Ship specifics: Gross Tonnage:  9499
Deadweight:  6200 t
Length × Breadth:  136.12m × 18.29m

Around the 5th of November 2015, off the shores of Donegal it was witnessed that the world’s second biggest fishing boat, FV Margirls, a vessel registered in Lithuania, was trawling there. At the same time more far closer to home, smaller Irish fishing vessels are severely restricted from fishing off their own same shoreline due to nonsensical policies rammed upon them by EU dictates and further facilitated by inept Irish political representatives, who consistently fail to stand-up for their local communities.

This one vessel alone is continuing to be allowed hover up fishing stocks unabated over the heads of Irish coastal communities struggling to stay economically viable. Irish fishing communities, hardworking Ireland citizens are further in greater competition with mega-corporations rolling out such ship fishing monsters. How are they supposed to survive against this unfair onslaught? They face an imbalance in the stock quotas that can be allowed caught between one Irish based ‘David’ and another international ‘Goliath’ sailing in, with more power and rights. How is this fair to our fishing industry?

Irish citizens, worried about the survival of our national and local fishing industry have spoken out about this. Donegal citizen Kathleen Gallagher stated:

They sold out our fishing rights – this makes me so angry massive boats coming and scraping up all the fish with their big trawl nets, I’m really surprised there isn’t murder done by now.”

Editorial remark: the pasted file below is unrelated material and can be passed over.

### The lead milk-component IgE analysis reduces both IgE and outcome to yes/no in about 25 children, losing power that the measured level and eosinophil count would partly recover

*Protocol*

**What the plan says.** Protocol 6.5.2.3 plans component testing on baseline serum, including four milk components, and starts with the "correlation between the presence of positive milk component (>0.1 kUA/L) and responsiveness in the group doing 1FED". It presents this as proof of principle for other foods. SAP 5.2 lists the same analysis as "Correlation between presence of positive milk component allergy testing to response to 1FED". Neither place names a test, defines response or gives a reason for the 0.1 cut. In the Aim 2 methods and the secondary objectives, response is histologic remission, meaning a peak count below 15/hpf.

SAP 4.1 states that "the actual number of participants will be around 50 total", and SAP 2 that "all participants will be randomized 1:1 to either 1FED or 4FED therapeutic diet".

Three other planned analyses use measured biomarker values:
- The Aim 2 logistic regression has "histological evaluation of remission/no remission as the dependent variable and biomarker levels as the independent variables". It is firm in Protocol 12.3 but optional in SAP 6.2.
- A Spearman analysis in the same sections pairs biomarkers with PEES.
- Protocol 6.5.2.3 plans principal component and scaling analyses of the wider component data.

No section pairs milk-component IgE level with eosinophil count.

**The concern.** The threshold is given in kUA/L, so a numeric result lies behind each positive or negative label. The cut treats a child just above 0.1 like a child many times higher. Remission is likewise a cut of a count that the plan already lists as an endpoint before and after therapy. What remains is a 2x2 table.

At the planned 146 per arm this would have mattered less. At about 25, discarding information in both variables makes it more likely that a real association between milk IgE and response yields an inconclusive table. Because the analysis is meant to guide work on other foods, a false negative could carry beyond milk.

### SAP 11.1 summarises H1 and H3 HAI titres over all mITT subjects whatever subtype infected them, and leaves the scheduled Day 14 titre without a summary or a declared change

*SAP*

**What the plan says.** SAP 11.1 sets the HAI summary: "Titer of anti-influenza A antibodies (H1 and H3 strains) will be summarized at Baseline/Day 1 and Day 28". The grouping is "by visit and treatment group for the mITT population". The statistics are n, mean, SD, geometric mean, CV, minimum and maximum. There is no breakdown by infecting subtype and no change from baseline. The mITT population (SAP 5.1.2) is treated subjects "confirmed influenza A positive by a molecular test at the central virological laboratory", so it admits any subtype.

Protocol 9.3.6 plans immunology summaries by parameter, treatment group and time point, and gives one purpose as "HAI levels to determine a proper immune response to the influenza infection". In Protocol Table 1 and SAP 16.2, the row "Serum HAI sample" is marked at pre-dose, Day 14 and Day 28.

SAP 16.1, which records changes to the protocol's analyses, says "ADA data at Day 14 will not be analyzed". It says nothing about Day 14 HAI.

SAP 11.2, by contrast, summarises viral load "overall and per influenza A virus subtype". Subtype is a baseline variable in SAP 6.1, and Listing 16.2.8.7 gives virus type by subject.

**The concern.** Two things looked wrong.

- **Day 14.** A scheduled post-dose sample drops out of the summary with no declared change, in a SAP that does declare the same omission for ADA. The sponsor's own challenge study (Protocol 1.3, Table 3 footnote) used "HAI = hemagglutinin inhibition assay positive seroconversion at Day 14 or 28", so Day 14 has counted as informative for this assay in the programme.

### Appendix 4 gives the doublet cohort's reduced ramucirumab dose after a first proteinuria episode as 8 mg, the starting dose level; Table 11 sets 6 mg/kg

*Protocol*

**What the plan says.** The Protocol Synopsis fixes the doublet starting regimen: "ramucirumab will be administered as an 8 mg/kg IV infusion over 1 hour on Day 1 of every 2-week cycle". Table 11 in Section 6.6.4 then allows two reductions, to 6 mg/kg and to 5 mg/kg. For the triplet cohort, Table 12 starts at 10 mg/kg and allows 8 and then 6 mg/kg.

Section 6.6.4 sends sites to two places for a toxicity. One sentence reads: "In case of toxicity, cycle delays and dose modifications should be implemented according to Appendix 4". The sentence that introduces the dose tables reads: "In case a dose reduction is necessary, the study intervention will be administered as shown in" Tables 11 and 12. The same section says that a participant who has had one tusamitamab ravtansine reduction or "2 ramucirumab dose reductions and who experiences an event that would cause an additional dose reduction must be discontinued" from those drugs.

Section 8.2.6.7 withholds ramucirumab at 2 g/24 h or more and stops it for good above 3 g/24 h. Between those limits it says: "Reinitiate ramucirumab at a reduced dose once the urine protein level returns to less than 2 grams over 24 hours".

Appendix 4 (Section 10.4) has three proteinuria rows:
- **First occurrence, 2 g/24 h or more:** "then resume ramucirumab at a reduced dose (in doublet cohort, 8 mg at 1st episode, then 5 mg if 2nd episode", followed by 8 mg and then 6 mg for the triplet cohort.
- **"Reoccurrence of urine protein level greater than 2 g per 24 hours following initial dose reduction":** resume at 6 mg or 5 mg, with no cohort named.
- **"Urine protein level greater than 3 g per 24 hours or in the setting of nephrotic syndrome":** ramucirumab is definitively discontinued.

A United Kingdom concerned citizen, Michael Boyle, pointed out:

“Australia booted that vessel out of its waters four years ago due to protests about how much fish it was hoovering out of its nets.”

Another citizen in Galway, Cathal Connolly, voices:

“Unfair what a disgrace for the Irish people. What fish are left for the real Irish fishermen? Ordinary working people only trying to make a living and their wages are spent on providing food for their families and the rest goes back into the local economy.”

Donegal councilman Jerry Early is on record (5th November 2015) as stating:

“So the second biggest fishing boat in the world is back 25 miles southwest of Arran, fishing with no restrictions and huge quotas. Meantime the small scale fishermen in Donegal are banned from fishing salmon, whitefish, spurdog and herring to name just some of the species, honestly couldn’t make it up.”

In summary, there are some very real specific issues to be addressed. Having nets that are 24 miles long (as found off Aranmore) is not good. People feel they have been left abandoned by previous elected representatives while they have to live with the day to day consequences of poor or in fact, no action and decisions made in our nation’s capital. This is simply not good enough. Communities should see this addressed. These are real matters that long-term concerns everyone at local level and overall, to the national economy.

Given the opportunity, UnitedPeople having already involved in this issue, would like to progress more positives for the future of Ireland and its citizens.